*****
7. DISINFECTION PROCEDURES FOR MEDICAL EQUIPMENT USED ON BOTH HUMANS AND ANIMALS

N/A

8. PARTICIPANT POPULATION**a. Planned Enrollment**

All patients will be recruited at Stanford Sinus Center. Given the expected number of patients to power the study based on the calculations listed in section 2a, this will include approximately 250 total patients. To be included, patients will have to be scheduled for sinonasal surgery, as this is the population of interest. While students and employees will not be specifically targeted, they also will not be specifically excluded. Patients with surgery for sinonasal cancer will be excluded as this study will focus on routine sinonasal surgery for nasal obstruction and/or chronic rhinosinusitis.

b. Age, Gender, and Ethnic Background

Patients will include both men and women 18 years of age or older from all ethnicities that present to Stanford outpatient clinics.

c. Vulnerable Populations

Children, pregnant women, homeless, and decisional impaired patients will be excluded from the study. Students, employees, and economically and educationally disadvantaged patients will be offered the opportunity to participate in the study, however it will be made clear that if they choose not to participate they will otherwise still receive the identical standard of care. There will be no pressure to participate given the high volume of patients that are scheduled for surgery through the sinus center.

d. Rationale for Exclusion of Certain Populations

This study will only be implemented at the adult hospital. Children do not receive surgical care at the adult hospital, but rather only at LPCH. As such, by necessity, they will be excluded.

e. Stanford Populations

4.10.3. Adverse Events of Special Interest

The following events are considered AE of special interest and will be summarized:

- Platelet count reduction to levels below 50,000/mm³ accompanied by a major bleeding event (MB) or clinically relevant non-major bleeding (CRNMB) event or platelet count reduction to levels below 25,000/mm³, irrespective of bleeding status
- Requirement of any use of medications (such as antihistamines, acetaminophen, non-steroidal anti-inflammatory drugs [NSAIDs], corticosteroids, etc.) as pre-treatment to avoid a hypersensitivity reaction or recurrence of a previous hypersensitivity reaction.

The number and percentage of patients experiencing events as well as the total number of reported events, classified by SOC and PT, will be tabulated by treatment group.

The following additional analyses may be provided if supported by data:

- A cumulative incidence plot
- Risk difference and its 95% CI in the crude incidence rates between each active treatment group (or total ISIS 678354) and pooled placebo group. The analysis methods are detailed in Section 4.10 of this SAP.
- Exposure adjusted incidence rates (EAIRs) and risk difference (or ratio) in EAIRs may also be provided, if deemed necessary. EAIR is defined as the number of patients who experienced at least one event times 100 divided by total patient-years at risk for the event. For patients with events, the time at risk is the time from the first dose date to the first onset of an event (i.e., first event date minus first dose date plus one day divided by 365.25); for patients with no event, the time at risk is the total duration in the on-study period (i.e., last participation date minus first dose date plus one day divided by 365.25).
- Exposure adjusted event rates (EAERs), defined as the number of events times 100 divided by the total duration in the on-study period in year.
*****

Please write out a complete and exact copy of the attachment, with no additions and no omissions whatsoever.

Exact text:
7. DISINFECTION PROCEDURES FOR MEDICAL EQUIPMENT USED ON BOTH HUMANS AND ANIMALS

N/A

8. PARTICIPANT POPULATION**a. Planned Enrollment**

All patients will be recruited at Stanford Sinus Center. Given the expected number of patients to power the study based on the calculations listed in section 2a, this will include approximately 250 total patients. To be included, patients will have to be scheduled for sinonasal surgery, as this is the population of interest. While students and employees will not be specifically targeted, they also will not be specifically excluded. Patients with surgery for sinonasal cancer will be excluded as this study will focus on routine sinonasal surgery for nasal obstruction and/or chronic rhinosinusitis.

b. Age, Gender, and Ethnic Background

Patients will include both men and women 18 years of age or older from all ethnicities that present to Stanford outpatient clinics.

c. Vulnerable Populations

Children, pregnant women, homeless, and decisional impaired patients will be excluded from the study. Students, employees, and economically and educationally disadvantaged patients will be offered the opportunity to participate in the study, however it will be made clear that if they choose not to participate they will otherwise still receive the identical standard of care. There will be no pressure to participate given the high volume of patients that are scheduled for surgery through the sinus center.

d. Rationale for Exclusion of Certain Populations

This study will only be implemented at the adult hospital. Children do not receive surgical care at the adult hospital, but rather only at LPCH. As such, by necessity, they will be excluded.

e. Stanford Populations

4.10.3. Adverse Events of Special Interest

The following events are considered AE of special interest and will be summarized:

- Platelet count reduction to levels below 50,000/mm³ accompanied by a major bleeding event (MB) or clinically relevant non-major bleeding (CRNMB) event or platelet count reduction to levels below 25,000/mm³, irrespective of bleeding status
- Requirement of any use of medications (such as antihistamines, acetaminophen, non-steroidal anti-inflammatory drugs [NSAIDs], corticosteroids, etc.) as pre-treatment to avoid a hypersensitivity reaction or recurrence of a previous hypersensitivity reaction.

The number and percentage of patients experiencing events as well as the total number of reported events, classified by SOC and PT, will be tabulated by treatment group.

The following additional analyses may be provided if supported by data:

- A cumulative incidence plot
- Risk difference and its 95% CI in the crude incidence rates between each active treatment group (or total ISIS 678354) and pooled placebo group. The analysis methods are detailed in Section 4.10 of this SAP.
- Exposure adjusted incidence rates (EAIRs) and risk difference (or ratio) in EAIRs may also be provided, if deemed necessary. EAIR is defined as the number of patients who experienced at least one event times 100 divided by total patient-years at risk for the event. For patients with events, the time at risk is the time from the first dose date to the first onset of an event (i.e., first event date minus first dose date plus one day divided by 365.25); for patients with no event, the time at risk is the total duration in the on-study period (i.e., last participation date minus first dose date plus one day divided by 365.25).
- Exposure adjusted event rates (EAERs), defined as the number of events times 100 divided by the total duration in the on-study period in year.